DOJ: Duterte memo of non-cooperation with Senate an act of protest, not defiance

Published October 6, 2021, 1:37 PM

by Mario Casayuran

The essence of President Duterte’s memorandum order banning government officials and employees from attending the public hearing of the Senate Blue Ribbon committee was not meant to defy but to protest how the Senate committee has been conducting its hearings the past few weeks.

This was the stand of Department of Justice (DOJ) Secretary Menardo Guevarra on the President’s order as both the Chief Executive and Senator Richard J. Gordon, committee chairman, have been trading insults at each other over the Senate probe into the alleged ‘’premeditated plunder’’ at Procurement Service of the Department of Budget and Management (PS-DBM).

Minority Leader Franklin M. Drilon recalled Senator Panfilo M. Lacson as viewing the Malacanang memorandum as ‘’Gordon specific memo.’’

Malacanang had chaffed at the long hours of its Cabinet officials wait to be questioned by senators for the past weeks instead of their attending to their functions and duties.

Asked by Drilon during a public hearing today by the Senate finance sub-committee ‘A’ chaired by Senator Juan Edgardo J. Angara whether he was consulted in the drafting or issuance of the memorandum order signed by Executive Secretary Salvador Medialdea, Guevarra replied in the negative.

The DOJ and its attached agencies were allotted P24.8 billion budget for 2022 in the National Expenditure Program (NEP) although it proposed P51.9 billion.

Nevertheless, its proposed 2022 budget is 7.4 percent higher than its current budget.

Queried whether the memorandum was valid, Guevarra said he would leave the constitutional issue on the fight between the Senate and the Executive branch to a third party.

During the hearing, Drilon, himself a former DOJ Secretary, commended Guevarra for maintaining the credibility of the DOJ.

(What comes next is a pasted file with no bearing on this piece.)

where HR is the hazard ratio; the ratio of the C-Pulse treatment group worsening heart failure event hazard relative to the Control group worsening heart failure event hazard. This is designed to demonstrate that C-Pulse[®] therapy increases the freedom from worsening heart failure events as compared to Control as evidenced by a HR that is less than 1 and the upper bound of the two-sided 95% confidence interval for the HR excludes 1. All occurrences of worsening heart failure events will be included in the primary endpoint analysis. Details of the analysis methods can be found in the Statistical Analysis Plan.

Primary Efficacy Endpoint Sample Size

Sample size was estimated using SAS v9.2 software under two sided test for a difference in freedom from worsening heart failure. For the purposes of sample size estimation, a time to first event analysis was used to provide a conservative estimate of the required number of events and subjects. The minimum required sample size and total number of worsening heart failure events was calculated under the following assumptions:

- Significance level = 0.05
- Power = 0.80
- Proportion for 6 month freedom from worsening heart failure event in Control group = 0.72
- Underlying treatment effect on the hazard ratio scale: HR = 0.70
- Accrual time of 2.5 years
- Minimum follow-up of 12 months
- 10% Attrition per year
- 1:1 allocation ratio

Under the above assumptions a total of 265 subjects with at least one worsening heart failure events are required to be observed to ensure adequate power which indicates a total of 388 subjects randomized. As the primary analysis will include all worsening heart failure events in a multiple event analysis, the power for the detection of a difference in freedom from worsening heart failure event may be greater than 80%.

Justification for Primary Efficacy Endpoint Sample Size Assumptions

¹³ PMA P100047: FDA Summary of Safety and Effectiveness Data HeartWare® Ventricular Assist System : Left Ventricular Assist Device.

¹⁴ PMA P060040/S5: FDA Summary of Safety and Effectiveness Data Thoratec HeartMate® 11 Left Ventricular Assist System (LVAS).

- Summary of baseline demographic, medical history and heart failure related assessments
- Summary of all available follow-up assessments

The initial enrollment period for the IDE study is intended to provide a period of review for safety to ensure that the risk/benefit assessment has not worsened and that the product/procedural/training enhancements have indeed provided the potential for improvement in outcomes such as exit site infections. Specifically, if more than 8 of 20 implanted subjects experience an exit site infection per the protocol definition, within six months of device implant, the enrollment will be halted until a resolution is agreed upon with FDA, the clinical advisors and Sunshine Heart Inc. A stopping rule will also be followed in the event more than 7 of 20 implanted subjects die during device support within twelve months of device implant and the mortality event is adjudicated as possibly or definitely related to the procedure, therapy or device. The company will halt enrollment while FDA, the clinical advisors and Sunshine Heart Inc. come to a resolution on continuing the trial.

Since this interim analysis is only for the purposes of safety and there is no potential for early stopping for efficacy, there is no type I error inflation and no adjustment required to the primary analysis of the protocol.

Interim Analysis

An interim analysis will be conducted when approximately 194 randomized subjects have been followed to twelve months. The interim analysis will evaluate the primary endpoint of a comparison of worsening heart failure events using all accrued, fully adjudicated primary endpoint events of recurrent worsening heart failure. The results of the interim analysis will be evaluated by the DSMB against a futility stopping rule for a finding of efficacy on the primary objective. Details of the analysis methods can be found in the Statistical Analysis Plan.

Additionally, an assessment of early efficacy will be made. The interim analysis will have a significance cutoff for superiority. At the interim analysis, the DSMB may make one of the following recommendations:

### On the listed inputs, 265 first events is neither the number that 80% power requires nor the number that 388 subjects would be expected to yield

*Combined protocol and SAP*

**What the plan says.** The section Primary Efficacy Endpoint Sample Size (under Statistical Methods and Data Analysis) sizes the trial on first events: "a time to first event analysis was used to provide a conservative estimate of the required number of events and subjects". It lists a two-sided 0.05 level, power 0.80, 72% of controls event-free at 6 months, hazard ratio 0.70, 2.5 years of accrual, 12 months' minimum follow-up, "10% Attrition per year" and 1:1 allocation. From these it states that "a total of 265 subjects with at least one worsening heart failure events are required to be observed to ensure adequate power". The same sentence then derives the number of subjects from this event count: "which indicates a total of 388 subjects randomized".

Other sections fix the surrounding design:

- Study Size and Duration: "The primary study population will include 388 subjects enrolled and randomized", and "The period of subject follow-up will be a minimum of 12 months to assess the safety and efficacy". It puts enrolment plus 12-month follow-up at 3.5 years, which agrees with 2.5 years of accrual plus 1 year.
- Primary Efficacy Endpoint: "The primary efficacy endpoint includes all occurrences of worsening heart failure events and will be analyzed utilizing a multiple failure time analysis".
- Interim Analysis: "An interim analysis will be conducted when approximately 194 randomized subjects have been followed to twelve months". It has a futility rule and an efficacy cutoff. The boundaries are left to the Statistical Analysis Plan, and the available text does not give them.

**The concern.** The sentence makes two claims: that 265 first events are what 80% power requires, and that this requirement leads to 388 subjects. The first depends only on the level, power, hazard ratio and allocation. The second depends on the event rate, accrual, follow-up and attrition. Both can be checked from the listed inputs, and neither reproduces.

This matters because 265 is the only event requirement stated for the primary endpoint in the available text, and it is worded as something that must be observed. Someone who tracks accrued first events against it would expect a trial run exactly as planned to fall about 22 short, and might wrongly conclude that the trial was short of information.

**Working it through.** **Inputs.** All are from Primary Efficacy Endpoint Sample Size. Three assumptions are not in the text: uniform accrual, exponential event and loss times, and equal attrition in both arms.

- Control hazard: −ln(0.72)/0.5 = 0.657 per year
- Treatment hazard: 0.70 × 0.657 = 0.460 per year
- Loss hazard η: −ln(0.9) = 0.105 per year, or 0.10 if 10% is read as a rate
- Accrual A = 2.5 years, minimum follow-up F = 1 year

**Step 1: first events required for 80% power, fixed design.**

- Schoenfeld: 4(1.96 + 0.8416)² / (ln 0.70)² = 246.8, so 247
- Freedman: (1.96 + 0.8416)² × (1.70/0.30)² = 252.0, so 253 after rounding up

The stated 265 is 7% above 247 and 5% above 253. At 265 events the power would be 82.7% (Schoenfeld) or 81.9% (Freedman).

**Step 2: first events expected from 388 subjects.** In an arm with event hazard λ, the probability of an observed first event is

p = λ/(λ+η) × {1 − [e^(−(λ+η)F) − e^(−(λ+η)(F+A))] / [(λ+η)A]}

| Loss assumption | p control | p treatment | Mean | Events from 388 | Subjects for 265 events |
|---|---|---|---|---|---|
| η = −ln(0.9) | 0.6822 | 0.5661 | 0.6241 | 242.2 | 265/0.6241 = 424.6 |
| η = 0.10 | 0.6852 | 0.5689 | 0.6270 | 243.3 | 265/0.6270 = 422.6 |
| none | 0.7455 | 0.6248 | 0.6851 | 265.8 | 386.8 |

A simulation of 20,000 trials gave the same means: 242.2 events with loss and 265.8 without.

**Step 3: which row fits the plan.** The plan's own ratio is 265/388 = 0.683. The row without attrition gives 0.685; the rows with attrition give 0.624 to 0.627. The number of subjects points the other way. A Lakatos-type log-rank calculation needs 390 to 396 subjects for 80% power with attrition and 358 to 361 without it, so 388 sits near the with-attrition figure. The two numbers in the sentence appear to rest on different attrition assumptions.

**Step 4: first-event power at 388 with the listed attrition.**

Despite legal issues cropping up, Guevarra has kept his nose clean as he has been critical in the effectiveness of the rule of law, Drilon pointed out.

Guevarra said after almost two months of investigation by the Senate committee, there is a belief that it has already identified what measures to amend or to address.

By this time, that should be evident enough, he added.

Guevarra assured Drilon and other senators that the memorandum was not meant to defy congressional hearings.

Drilon told Guevarra that he was not going to debate with him as he stressed that the memorandum should be reviewed to avert a constitutional crisis.

He emphasized that the Senate does not intend to precipitate a constitutional crisis.

Guevarra told Drilon that he would follow his suggestion that he seeks out Medialdea for a review of the memorandum.

He said ‘’this is a two-way thing that requires adjustments on both sides.’’

Drilon said he would recommend to Gordon ‘’on the parameters of the inquiry’’ as long as it does not compromise the Senate’s inquiry in aid of legislation.’’

‘’I will keep my lines open,’’ he added.

Drilon stressed that he is not the spokesman of the Senate Blue Ribbon committee but would endorse Guevarra’s opinion to Gordon so that there would be a reasonable regulation on how the committee would conduct its hearing.

 
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